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[R] Stepwise regression

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[R] Stepwise regression

Timothy Mak
Dear all,

I am wondering why the step() procedure in R has the description 'Select a
formula-based model by AIC'.

I have been using Stata and SPSS and neither package made any reference to
AIC in its stepwise procedure, and I read from an earlier R-Help post that
step() is really the 'usual' way for doing stepwise (R Help post from Prof
Ripley, Fri, 2 Apr 1999 05:06:03 +0100 (BST)).

My understanding of the 'usual' way of doing say forward regression is
that variables whose p value drops below a criterion (commonly 0.05)
become candidates for being included in the model, and the one with the
lowest p among these gets chosen, and the step is repeated until all p
values not in the model are above 0.05, cf Hosmer and Lemeshow (1989)
Applied Logistic Regression. The procedure does not require examination of
the AIC.

I am not well aquainted with R enough to understand the codes used in
step(), so can somebody tell me how step() works?

Thanks very much,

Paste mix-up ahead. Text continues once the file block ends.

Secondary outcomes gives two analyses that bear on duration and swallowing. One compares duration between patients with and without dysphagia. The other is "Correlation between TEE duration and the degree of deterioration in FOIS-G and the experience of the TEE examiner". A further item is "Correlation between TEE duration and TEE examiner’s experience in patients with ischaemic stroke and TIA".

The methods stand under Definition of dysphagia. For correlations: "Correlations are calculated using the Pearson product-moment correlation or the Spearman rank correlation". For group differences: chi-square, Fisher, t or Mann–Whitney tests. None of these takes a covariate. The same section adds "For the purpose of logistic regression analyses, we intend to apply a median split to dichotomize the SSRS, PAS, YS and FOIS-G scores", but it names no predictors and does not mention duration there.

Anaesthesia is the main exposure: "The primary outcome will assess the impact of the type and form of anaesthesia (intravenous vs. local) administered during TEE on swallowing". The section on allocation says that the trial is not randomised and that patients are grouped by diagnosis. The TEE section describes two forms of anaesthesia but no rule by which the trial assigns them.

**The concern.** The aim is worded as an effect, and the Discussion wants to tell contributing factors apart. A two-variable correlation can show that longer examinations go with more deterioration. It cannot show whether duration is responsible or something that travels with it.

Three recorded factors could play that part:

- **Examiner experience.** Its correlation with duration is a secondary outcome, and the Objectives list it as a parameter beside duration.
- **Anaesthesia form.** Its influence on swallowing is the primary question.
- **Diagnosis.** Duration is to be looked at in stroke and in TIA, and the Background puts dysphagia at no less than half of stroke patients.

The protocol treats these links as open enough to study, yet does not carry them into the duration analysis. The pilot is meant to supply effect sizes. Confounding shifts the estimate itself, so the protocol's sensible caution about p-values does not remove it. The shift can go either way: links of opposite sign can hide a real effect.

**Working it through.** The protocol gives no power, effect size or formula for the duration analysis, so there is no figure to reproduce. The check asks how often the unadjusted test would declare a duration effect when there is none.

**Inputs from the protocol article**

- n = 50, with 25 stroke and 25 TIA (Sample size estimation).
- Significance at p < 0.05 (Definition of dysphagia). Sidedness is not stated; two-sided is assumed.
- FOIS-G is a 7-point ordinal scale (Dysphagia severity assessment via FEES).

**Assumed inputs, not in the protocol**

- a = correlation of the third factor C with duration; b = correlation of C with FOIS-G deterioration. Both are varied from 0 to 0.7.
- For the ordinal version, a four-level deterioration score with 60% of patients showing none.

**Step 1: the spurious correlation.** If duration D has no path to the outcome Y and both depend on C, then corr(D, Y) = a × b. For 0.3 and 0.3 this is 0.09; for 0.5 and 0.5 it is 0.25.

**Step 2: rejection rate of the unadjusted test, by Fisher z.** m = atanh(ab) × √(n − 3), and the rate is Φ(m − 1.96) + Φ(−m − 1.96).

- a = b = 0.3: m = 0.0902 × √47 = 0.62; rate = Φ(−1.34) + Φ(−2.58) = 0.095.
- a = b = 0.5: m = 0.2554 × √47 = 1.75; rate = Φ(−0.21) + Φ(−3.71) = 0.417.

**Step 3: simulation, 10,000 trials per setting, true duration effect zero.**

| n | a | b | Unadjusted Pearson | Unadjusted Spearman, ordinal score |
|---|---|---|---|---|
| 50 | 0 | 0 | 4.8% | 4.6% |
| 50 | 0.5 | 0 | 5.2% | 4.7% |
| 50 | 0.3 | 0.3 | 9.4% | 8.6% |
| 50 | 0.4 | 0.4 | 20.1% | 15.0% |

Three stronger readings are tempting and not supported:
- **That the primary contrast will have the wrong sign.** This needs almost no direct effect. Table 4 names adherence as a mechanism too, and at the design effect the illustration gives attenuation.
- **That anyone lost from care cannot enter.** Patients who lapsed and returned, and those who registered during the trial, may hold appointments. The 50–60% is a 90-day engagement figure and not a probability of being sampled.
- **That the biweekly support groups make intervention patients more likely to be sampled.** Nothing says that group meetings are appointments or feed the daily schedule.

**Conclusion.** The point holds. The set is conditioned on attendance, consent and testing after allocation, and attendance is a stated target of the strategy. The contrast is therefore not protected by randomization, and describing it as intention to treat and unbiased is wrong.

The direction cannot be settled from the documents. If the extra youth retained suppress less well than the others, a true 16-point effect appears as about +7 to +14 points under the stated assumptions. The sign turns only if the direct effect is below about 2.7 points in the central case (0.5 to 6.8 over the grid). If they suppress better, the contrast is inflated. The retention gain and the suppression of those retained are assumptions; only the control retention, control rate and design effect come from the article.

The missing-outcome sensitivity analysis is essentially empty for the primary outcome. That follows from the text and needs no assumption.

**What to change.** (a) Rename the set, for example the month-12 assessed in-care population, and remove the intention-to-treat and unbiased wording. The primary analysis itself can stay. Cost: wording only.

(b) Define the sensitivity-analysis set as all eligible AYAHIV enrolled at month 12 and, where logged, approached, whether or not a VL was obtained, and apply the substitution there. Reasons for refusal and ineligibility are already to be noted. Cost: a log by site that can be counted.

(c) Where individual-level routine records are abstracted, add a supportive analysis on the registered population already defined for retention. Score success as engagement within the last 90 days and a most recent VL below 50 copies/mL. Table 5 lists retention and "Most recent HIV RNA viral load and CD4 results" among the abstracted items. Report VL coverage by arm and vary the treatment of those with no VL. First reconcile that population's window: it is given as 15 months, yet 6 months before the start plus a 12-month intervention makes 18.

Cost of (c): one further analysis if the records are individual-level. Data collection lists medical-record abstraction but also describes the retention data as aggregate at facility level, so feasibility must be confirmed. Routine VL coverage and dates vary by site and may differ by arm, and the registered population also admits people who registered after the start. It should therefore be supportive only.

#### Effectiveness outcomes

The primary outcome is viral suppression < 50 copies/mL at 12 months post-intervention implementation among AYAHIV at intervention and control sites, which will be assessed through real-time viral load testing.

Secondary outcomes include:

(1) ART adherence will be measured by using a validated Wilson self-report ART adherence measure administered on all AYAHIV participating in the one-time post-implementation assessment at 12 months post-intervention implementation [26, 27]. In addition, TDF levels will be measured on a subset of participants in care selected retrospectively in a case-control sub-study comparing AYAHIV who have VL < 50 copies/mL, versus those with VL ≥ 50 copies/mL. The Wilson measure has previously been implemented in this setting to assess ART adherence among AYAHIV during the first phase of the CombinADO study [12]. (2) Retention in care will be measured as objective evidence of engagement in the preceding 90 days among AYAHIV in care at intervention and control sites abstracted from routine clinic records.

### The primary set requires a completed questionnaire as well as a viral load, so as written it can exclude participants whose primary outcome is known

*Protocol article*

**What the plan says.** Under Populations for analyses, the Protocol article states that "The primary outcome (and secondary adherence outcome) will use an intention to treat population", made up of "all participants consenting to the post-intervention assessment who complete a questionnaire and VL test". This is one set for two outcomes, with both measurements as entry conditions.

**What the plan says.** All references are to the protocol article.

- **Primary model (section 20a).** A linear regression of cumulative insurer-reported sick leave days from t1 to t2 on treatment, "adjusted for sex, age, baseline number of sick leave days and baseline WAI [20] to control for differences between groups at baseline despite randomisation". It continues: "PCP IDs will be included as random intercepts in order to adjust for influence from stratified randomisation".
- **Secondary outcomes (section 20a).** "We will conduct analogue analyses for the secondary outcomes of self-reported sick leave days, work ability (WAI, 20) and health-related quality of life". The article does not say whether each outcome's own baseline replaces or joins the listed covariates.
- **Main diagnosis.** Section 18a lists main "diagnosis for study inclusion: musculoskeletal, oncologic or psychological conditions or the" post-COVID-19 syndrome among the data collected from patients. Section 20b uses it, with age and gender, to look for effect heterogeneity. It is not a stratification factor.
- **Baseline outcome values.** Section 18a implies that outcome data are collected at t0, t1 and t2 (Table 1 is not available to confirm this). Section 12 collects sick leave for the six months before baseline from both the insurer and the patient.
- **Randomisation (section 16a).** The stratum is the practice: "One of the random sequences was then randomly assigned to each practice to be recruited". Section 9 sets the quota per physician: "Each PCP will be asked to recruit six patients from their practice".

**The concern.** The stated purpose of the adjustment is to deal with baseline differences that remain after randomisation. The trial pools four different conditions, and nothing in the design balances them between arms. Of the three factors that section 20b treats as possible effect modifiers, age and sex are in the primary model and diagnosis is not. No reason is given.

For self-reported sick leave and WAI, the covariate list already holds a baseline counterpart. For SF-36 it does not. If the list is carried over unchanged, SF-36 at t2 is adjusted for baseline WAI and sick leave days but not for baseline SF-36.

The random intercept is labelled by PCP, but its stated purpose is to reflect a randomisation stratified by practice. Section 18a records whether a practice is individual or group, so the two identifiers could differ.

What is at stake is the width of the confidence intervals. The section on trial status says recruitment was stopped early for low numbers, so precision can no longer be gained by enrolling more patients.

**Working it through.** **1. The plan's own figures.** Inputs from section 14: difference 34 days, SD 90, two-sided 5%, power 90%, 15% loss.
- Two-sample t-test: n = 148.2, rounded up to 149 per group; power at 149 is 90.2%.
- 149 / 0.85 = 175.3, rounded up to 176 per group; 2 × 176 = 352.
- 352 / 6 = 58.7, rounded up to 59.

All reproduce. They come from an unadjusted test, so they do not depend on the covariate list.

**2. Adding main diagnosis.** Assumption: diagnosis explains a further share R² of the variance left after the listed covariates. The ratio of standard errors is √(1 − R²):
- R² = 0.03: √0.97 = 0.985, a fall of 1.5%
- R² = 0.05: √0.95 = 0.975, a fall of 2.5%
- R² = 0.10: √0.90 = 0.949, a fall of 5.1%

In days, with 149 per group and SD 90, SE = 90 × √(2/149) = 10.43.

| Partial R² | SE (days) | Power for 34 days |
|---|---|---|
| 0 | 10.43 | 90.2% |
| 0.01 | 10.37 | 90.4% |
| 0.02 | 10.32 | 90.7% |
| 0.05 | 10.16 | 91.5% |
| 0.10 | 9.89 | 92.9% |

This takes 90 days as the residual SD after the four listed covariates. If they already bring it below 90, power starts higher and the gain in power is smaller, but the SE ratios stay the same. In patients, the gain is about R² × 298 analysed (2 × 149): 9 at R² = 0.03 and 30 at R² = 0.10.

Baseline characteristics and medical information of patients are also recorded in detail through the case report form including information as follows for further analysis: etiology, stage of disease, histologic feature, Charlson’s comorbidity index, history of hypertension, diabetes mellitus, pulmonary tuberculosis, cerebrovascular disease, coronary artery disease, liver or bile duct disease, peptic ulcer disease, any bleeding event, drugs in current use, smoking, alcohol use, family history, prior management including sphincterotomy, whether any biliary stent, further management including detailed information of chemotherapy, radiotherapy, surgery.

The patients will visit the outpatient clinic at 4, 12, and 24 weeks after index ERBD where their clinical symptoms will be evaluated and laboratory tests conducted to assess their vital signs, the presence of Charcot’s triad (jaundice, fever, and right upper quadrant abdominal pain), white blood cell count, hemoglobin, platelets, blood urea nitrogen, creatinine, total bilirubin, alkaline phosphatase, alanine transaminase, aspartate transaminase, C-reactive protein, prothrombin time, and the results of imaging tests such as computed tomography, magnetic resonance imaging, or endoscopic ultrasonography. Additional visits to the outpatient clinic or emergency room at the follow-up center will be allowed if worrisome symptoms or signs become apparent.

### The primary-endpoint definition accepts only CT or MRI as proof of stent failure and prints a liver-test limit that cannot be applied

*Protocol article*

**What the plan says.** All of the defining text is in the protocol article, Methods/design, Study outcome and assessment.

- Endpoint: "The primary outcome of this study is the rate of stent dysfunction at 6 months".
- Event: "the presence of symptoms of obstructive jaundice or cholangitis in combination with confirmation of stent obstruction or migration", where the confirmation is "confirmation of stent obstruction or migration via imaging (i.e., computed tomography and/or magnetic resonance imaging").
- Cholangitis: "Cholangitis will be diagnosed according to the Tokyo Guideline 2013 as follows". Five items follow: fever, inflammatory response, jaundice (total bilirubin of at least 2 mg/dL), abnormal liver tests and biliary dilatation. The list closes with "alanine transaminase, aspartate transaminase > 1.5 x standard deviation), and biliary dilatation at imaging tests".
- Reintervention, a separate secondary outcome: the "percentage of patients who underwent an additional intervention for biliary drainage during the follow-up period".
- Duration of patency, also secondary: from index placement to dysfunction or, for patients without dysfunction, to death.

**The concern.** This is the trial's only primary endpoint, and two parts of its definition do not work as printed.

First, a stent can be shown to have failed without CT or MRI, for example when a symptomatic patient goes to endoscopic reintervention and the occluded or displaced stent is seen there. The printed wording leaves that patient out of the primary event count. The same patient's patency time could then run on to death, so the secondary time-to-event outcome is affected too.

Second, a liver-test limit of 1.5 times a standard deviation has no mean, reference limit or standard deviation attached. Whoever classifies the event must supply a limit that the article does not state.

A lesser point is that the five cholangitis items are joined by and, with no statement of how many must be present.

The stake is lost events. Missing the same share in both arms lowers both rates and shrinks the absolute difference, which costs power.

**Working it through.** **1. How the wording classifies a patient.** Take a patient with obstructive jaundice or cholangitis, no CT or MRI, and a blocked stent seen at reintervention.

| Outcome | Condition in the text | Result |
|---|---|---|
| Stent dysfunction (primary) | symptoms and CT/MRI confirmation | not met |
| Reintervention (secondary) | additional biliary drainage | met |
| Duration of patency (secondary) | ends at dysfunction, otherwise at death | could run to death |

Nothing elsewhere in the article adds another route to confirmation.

Tim

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Re: [R] Stepwise regression

Marc Schwartz
On Thu, 2006-12-14 at 14:37 +0000, [hidden email] wrote:

> Dear all,
>
> I am wondering why the step() procedure in R has the description 'Select a
> formula-based model by AIC'.
>
> I have been using Stata and SPSS and neither package made any reference to
> AIC in its stepwise procedure, and I read from an earlier R-Help post that
> step() is really the 'usual' way for doing stepwise (R Help post from Prof
> Ripley, Fri, 2 Apr 1999 05:06:03 +0100 (BST)).
>
> My understanding of the 'usual' way of doing say forward regression is
> that variables whose p value drops below a criterion (commonly 0.05)
> become candidates for being included in the model, and the one with the
> lowest p among these gets chosen, and the step is repeated until all p
> values not in the model are above 0.05, cf Hosmer and Lemeshow (1989)